A Few Quick Jokes From The Inbox

*My wife asked me if she was the only one I’d been with. I said yes, all the others were nines and tens.

*I just got a copy of Steven Tyler’s new Chinese cookbook. Wok this way.

*I went to my hairdresser and said, “Can you cut my hair like David Bowie?”

He made a right mess of it. I said, “This is terrible!”

He said, “Yeah, but David Bowie can’t cut hair…”

*News : ’74 Year Old Man Clubbed To Death’.

Wow, what a party animal!

*Q: Why can’t Stevie Wonder see his friends?

A: Because he’s married.

*Q: What is a wolf’s favourite metal?

A: Awoominum.

*Me: I’m terrified of random letters.

Psychiatrist: Oh, are you?

(Screaming begins)

Psychiatrist: Oh I see.

(Screaming intensifies)

*How did people first figure out that it was cicadas that make that noise? I could see that taking a long time. I bet there was like a thousand years where people were like, ‘Yeah, the trees are screaming. They do that in the summer.’

*Q: What’d The Seven Dwarfs say when Snow White woke up from her deep sleep?

A: “I guess it’s back to jerking off.”

*Q: What’d the Chinese kid name his pet lion?

A: Ryan.

*They say that imitation is the sincerest form of flattery.

Turns out the parents of that cerebral palsy kid on my street strongly disagree.

But If Only Part Of Me Hits You, How Can You Sue All Of Me?

Not that you should need one, but here’s another reason to avoid getting yourself hit by a train. If part of your silly ass ends up injuring someone nearby, your estate might end up having to pay for it.

Ruling in what it called a “tragically bizarre” case, an appeals court found that the estate of a man killed by a train while crossing the Edgebrook Metra station tracks can be held liable after a part of his body sent airborne by the collision struck and injured a bystander.
In 2008, Hiroyuki Joho, 18, was hurrying in pouring rain with an umbrella over his head, trying to catch an inbound Metra train due to arrive in about five minutes when he was struck by a southbound Amtrak train traveling more than 70 mph.
A large portion of his body was thrown about 100 feet on to the southbound platform, where it struck Gayane Zokhrabov, then 58, who was waiting to catch the 8:17 a.m. train to work. She was knocked to the ground, her leg and wrist broken and her shoulder injured.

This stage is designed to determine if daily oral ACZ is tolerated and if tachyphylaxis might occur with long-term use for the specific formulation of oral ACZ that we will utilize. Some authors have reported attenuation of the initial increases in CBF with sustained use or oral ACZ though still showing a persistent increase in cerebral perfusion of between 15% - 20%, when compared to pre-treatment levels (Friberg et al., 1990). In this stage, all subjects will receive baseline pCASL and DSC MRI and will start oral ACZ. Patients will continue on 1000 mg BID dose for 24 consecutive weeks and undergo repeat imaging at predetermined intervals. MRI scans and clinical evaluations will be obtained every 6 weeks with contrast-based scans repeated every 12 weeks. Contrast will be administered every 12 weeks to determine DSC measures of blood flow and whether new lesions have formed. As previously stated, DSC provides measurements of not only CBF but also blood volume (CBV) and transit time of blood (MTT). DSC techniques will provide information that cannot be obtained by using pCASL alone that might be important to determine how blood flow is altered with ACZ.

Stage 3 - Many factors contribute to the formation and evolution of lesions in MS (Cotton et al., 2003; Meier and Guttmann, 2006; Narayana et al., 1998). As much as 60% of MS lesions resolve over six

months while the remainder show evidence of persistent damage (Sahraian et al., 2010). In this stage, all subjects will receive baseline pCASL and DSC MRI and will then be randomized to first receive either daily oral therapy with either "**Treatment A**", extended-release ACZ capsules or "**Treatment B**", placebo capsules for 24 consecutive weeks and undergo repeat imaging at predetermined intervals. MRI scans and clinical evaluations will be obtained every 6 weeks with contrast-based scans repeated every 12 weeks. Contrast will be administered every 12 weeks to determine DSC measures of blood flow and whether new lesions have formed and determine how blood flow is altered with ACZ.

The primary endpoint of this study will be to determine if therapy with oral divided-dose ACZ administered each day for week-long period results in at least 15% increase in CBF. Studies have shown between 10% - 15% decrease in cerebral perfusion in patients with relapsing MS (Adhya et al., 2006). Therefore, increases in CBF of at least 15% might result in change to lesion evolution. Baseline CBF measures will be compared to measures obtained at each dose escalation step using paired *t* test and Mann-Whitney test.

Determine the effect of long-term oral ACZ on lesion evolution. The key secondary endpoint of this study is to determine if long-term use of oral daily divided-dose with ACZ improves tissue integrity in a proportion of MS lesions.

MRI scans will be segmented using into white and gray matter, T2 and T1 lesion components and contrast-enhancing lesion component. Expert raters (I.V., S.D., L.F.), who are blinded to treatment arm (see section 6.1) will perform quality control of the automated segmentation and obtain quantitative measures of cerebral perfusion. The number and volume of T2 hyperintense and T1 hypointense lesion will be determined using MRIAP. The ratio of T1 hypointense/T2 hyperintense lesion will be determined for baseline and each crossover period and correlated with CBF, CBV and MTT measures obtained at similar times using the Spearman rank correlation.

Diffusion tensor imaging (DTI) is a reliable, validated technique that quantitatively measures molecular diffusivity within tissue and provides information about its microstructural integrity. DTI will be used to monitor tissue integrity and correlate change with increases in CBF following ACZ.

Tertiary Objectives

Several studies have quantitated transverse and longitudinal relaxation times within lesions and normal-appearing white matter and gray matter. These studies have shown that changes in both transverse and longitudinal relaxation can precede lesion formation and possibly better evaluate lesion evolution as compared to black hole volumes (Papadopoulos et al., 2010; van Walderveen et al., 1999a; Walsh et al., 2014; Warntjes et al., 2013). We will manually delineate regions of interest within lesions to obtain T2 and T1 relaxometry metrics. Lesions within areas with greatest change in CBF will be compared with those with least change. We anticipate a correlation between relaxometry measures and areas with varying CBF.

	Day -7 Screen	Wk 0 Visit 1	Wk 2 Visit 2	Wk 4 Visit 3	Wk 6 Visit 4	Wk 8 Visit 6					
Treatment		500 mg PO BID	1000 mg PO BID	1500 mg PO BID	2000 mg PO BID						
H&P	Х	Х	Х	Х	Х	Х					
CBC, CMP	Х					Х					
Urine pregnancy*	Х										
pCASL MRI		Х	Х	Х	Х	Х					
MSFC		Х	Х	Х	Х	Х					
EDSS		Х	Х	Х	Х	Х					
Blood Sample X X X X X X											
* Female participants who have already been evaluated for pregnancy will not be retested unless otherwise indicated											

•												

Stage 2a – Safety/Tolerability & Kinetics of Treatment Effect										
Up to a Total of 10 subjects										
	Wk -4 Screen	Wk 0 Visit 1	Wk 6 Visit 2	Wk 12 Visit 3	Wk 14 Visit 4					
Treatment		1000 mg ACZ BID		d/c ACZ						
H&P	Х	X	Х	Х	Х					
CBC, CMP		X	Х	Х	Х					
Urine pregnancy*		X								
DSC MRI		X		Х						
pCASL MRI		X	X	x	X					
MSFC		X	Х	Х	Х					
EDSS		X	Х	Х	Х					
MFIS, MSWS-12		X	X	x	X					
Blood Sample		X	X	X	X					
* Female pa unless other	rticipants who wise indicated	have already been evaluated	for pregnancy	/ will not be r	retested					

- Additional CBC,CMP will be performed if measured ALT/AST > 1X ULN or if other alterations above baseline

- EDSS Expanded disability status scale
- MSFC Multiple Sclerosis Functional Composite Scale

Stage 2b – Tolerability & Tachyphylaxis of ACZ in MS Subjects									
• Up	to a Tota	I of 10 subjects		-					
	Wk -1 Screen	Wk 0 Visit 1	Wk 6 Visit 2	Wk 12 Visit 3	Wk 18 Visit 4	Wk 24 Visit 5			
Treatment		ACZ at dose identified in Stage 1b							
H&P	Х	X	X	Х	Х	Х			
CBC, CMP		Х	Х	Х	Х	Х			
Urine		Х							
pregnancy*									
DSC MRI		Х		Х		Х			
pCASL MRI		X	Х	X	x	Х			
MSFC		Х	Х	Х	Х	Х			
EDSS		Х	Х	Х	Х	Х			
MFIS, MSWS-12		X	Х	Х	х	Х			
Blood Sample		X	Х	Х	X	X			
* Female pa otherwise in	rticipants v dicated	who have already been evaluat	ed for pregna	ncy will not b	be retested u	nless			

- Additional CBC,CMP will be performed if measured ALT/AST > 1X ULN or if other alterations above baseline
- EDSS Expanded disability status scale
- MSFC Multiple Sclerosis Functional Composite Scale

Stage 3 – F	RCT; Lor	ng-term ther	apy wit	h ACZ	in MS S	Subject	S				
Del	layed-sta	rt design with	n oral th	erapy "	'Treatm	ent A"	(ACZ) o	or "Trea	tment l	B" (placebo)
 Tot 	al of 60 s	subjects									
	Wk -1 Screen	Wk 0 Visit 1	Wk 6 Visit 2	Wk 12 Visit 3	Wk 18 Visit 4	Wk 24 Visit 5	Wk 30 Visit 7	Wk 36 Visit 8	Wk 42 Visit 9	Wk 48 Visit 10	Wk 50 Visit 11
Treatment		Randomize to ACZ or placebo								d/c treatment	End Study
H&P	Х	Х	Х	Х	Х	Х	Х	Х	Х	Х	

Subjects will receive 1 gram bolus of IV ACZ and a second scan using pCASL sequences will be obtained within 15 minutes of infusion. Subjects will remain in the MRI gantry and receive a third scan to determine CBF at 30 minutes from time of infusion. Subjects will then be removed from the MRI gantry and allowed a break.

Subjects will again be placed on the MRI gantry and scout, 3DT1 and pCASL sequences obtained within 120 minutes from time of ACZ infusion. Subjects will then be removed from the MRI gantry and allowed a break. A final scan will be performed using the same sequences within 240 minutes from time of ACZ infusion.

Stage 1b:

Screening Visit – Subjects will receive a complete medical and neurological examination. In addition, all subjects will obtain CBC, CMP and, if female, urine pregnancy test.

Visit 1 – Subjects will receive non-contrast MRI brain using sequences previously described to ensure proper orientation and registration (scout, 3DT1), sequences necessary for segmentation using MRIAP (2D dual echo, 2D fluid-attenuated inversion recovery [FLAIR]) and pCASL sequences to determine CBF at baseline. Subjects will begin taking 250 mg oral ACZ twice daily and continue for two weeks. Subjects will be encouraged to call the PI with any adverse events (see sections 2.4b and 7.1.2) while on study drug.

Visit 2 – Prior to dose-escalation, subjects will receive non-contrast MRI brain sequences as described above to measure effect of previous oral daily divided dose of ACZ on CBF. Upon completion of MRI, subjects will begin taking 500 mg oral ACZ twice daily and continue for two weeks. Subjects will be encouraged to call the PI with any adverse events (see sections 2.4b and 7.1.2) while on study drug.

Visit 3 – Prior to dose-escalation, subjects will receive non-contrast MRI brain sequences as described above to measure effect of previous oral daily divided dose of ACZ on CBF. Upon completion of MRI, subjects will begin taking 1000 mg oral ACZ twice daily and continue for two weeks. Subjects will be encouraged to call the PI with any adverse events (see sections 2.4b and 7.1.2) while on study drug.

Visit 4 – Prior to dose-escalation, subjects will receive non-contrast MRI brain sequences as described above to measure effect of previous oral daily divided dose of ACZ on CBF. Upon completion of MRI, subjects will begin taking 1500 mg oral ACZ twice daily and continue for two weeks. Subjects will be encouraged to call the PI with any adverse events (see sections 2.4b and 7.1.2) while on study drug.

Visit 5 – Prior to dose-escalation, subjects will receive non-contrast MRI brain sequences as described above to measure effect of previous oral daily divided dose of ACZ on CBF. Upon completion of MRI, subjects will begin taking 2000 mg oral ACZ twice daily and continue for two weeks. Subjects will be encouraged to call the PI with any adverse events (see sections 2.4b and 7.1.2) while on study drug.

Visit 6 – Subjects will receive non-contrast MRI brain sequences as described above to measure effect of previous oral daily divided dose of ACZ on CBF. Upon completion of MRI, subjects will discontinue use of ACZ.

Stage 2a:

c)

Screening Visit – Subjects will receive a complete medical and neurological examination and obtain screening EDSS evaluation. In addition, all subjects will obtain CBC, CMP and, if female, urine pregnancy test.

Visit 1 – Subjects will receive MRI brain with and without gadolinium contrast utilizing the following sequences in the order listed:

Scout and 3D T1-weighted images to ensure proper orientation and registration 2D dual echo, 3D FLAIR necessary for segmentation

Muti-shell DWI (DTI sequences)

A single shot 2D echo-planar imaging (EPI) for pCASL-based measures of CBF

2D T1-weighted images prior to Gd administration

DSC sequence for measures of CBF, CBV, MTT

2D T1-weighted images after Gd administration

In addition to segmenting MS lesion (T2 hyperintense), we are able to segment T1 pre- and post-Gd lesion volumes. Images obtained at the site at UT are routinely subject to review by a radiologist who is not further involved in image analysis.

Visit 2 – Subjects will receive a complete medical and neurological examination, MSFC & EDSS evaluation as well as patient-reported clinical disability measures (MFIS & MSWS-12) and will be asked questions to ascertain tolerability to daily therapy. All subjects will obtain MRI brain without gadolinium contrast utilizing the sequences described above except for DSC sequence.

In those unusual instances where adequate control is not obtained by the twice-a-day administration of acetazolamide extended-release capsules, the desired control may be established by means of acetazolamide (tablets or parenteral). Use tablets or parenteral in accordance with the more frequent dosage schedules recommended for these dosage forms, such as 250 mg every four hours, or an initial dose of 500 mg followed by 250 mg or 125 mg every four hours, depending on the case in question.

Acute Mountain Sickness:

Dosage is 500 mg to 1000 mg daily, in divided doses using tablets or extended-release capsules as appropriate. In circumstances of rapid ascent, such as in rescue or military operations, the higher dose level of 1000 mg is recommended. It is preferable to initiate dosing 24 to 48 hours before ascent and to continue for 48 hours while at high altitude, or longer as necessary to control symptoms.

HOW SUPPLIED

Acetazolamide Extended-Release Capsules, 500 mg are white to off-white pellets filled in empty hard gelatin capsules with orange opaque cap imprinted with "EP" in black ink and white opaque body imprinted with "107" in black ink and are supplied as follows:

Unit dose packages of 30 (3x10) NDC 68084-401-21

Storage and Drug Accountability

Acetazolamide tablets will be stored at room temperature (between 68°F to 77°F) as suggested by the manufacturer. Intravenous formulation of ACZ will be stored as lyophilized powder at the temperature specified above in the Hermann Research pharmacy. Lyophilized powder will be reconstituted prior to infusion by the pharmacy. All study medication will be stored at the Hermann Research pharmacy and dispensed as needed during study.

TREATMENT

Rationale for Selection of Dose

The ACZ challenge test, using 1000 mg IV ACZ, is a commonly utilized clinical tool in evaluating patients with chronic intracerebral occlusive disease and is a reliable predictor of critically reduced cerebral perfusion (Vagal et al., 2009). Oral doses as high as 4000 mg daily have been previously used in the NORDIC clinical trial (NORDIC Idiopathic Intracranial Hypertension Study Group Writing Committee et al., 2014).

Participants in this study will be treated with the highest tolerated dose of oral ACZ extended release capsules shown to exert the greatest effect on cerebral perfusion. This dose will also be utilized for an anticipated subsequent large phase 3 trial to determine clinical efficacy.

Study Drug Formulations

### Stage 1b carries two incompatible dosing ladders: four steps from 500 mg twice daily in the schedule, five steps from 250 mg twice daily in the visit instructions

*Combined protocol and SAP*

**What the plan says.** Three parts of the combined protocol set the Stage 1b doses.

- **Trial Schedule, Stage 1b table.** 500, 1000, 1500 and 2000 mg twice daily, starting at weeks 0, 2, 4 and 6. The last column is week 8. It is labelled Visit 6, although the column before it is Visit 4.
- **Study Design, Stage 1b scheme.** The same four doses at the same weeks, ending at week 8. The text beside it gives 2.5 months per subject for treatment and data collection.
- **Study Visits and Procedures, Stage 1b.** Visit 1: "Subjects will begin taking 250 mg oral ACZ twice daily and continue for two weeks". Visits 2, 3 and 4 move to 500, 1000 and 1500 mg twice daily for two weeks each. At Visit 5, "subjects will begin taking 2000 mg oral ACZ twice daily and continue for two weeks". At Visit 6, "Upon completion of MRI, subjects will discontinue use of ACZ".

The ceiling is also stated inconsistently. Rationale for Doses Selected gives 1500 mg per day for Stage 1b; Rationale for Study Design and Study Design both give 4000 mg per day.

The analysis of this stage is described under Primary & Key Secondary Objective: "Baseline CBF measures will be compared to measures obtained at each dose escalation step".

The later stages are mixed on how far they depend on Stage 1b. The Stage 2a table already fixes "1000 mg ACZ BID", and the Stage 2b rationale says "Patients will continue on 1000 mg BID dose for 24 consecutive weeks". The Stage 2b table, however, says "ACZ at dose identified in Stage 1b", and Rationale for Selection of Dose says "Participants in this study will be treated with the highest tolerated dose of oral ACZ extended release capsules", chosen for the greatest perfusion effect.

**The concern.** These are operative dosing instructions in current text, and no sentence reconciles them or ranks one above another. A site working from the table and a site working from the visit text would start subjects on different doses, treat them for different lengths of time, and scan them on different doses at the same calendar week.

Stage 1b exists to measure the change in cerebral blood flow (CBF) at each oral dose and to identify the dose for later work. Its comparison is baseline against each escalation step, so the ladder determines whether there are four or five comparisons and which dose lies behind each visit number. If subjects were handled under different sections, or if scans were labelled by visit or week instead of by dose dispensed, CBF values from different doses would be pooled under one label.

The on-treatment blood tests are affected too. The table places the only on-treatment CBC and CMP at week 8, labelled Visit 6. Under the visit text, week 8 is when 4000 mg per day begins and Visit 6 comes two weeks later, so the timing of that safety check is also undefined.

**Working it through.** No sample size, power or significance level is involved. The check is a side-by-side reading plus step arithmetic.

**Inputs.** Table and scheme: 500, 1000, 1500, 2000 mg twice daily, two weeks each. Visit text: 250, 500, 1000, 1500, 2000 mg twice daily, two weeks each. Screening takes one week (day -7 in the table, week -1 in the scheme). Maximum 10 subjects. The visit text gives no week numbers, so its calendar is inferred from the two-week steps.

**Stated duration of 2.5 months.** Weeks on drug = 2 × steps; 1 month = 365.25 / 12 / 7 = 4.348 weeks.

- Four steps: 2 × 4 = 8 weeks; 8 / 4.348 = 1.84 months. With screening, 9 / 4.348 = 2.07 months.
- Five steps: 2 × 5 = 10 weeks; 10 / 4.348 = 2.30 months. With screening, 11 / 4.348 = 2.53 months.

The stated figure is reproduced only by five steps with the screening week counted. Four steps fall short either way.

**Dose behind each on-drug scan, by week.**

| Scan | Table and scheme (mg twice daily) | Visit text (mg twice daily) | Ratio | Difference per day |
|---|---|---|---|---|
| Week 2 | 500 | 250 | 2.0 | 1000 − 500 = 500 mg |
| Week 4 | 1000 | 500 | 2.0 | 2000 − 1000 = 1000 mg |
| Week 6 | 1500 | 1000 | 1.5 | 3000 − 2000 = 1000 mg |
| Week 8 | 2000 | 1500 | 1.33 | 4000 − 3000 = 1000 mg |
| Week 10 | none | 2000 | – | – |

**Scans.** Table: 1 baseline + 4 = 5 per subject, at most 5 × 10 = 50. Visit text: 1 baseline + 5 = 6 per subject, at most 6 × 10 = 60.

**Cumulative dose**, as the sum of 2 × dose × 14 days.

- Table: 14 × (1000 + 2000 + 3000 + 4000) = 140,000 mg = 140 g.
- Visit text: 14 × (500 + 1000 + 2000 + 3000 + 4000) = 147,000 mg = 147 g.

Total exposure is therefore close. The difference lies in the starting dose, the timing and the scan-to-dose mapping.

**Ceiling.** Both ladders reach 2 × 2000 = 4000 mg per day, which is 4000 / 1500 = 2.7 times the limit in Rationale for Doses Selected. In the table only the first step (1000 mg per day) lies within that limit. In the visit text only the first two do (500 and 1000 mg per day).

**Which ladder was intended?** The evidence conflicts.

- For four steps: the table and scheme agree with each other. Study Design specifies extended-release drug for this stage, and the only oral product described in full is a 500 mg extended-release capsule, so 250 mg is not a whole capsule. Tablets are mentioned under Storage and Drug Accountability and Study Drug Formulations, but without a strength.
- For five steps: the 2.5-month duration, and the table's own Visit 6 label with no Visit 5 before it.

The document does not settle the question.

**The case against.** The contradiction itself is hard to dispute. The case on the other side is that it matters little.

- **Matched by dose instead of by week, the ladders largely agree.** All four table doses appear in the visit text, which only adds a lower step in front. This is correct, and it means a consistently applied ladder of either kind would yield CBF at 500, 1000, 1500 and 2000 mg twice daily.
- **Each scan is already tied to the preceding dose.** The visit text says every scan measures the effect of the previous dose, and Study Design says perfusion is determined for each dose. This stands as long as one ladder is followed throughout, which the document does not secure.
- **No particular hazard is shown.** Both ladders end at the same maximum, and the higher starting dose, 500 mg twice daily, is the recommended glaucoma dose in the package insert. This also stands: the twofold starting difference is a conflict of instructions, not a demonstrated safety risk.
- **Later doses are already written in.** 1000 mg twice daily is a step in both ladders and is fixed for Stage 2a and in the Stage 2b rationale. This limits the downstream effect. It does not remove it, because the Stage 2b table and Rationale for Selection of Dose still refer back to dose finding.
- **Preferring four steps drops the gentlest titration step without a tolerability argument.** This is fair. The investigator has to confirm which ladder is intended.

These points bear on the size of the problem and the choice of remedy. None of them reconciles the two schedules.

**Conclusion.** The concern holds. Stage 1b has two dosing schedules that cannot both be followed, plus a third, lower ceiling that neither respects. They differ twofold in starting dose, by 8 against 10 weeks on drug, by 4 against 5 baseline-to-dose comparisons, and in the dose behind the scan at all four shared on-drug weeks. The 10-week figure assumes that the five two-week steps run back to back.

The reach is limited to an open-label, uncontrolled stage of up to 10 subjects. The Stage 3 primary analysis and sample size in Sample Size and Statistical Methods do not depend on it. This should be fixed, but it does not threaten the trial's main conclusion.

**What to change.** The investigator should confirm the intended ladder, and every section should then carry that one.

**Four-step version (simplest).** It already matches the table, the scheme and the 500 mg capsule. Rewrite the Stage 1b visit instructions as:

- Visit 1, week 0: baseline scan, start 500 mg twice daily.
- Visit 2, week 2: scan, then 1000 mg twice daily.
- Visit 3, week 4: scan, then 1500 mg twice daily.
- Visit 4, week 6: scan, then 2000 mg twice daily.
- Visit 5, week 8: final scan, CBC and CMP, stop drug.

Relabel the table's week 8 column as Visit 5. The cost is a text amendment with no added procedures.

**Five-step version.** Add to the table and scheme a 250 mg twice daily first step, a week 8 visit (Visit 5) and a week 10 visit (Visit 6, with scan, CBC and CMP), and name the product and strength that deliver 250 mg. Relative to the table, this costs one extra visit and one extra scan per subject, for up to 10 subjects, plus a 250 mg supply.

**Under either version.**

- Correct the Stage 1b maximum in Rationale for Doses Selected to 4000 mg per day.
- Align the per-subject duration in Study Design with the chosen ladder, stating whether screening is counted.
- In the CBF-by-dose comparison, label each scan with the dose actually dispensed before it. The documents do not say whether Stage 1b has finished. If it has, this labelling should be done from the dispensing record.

A Cook County judge dismissed Zokhrabov’s lawsuit against Joho’s estate, finding that Joho could not have anticipated Zokhrabov’s injuries.
A state appeals court, after noting that the case law involving “flying bodies” is sparse, has disagreed, ruling that “it was reasonably foreseeable” that the high-speed train would kill Joho and fling his body down the tracks toward a platform where people were waiting.

Yes, this story is from 2011. But helpful information is helpful information no matter how old it might be.

I Lost ON Jeopardy


Stephanie Stein, one of the many unfortunate victims fed to James Holzhauer during his run on Jeopardy, wrote about the experience. I’m happy she did, because I’ve often wondered, as I watch the great champions play like destroyers of worlds, what it must be like to be one of those other guys and what sorts of champions those other guys could have become had they gotten to play on any other day.

In a way it sounds like I imagine it would be, feelings that come full circle from I’m so happy I’m here to this guy is not going to do this to me to well, I’m happy to have had this experience, but the sense of hope mixed with resignation even before you’ve heard the first clue seems like something hard to comprehend until you’ve lived it.

The show tapes five episodes every day that it’s on set, and you don’t know which game you’ll be playing until they call your name, minutes before your turn. The rest of the time, all you and your comrades/opponents have to do is watch. It’s supposed to be fun: You’re playing a game. But that morning, it felt like we’d stumbled into a war zone.